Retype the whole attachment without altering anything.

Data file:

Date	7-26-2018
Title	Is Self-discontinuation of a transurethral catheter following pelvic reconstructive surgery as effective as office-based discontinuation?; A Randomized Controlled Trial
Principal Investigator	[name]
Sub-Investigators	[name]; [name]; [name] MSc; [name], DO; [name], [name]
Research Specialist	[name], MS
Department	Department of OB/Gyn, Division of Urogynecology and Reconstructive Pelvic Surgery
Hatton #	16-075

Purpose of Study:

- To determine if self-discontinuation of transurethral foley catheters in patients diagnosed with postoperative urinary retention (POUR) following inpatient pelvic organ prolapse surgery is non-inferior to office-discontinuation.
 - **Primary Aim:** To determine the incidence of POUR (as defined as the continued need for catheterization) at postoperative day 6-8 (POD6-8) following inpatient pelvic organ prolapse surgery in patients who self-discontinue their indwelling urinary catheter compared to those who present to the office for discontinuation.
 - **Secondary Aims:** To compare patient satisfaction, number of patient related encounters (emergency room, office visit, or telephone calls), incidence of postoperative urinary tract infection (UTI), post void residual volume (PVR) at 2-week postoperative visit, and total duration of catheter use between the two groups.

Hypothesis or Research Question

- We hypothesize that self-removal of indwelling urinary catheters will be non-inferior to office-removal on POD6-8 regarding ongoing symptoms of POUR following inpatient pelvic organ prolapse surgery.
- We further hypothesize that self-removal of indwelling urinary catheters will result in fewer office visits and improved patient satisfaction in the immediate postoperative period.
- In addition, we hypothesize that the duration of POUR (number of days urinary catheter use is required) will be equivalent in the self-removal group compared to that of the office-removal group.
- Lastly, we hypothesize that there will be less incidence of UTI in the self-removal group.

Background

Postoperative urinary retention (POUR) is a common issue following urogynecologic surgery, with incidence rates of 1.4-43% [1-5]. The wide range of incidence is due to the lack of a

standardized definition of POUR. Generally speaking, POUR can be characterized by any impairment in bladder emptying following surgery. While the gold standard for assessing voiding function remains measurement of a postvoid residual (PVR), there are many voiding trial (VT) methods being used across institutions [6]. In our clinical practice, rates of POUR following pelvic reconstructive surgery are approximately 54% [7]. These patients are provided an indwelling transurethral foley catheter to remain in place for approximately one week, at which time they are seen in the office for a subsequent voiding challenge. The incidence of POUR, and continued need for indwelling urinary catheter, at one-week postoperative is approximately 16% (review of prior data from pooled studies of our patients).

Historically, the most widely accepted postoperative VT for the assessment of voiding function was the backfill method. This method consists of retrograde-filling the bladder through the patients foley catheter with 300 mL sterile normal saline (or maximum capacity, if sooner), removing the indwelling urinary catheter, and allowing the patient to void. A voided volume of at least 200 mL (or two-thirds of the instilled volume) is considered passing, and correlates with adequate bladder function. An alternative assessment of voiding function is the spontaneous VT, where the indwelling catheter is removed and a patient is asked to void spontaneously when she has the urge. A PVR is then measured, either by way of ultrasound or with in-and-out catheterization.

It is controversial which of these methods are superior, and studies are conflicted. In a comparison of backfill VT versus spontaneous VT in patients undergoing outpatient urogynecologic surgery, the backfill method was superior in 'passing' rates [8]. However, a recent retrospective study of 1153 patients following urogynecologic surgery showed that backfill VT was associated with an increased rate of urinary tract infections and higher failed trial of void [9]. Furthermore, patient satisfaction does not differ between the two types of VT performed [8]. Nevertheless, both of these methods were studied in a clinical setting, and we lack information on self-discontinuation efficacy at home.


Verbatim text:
Date	7-26-2018
Title	Is Self-discontinuation of a transurethral catheter following pelvic reconstructive surgery as effective as office-based discontinuation?; A Randomized Controlled Trial
Principal Investigator	[name]
Sub-Investigators	[name]; [name]; [name] MSc; [name], DO; [name], [name]
Research Specialist	[name], MS
Department	Department of OB/Gyn, Division of Urogynecology and Reconstructive Pelvic Surgery
Hatton #	16-075

Purpose of Study:

- To determine if self-discontinuation of transurethral foley catheters in patients diagnosed with postoperative urinary retention (POUR) following inpatient pelvic organ prolapse surgery is non-inferior to office-discontinuation.
 - **Primary Aim:** To determine the incidence of POUR (as defined as the continued need for catheterization) at postoperative day 6-8 (POD6-8) following inpatient pelvic organ prolapse surgery in patients who self-discontinue their indwelling urinary catheter compared to those who present to the office for discontinuation.
 - **Secondary Aims:** To compare patient satisfaction, number of patient related encounters (emergency room, office visit, or telephone calls), incidence of postoperative urinary tract infection (UTI), post void residual volume (PVR) at 2-week postoperative visit, and total duration of catheter use between the two groups.

Hypothesis or Research Question

- We hypothesize that self-removal of indwelling urinary catheters will be non-inferior to office-removal on POD6-8 regarding ongoing symptoms of POUR following inpatient pelvic organ prolapse surgery.
- We further hypothesize that self-removal of indwelling urinary catheters will result in fewer office visits and improved patient satisfaction in the immediate postoperative period.
- In addition, we hypothesize that the duration of POUR (number of days urinary catheter use is required) will be equivalent in the self-removal group compared to that of the office-removal group.
- Lastly, we hypothesize that there will be less incidence of UTI in the self-removal group.

Background

Postoperative urinary retention (POUR) is a common issue following urogynecologic surgery, with incidence rates of 1.4-43% [1-5]. The wide range of incidence is due to the lack of a

standardized definition of POUR. Generally speaking, POUR can be characterized by any impairment in bladder emptying following surgery. While the gold standard for assessing voiding function remains measurement of a postvoid residual (PVR), there are many voiding trial (VT) methods being used across institutions [6]. In our clinical practice, rates of POUR following pelvic reconstructive surgery are approximately 54% [7]. These patients are provided an indwelling transurethral foley catheter to remain in place for approximately one week, at which time they are seen in the office for a subsequent voiding challenge. The incidence of POUR, and continued need for indwelling urinary catheter, at one-week postoperative is approximately 16% (review of prior data from pooled studies of our patients).

Historically, the most widely accepted postoperative VT for the assessment of voiding function was the backfill method. This method consists of retrograde-filling the bladder through the patients foley catheter with 300 mL sterile normal saline (or maximum capacity, if sooner), removing the indwelling urinary catheter, and allowing the patient to void. A voided volume of at least 200 mL (or two-thirds of the instilled volume) is considered passing, and correlates with adequate bladder function. An alternative assessment of voiding function is the spontaneous VT, where the indwelling catheter is removed and a patient is asked to void spontaneously when she has the urge. A PVR is then measured, either by way of ultrasound or with in-and-out catheterization.

It is controversial which of these methods are superior, and studies are conflicted. In a comparison of backfill VT versus spontaneous VT in patients undergoing outpatient urogynecologic surgery, the backfill method was superior in 'passing' rates [8]. However, a recent retrospective study of 1153 patients following urogynecologic surgery showed that backfill VT was associated with an increased rate of urinary tract infections and higher failed trial of void [9]. Furthermore, patient satisfaction does not differ between the two types of VT performed [8]. Nevertheless, both of these methods were studied in a clinical setting, and we lack information on self-discontinuation efficacy at home.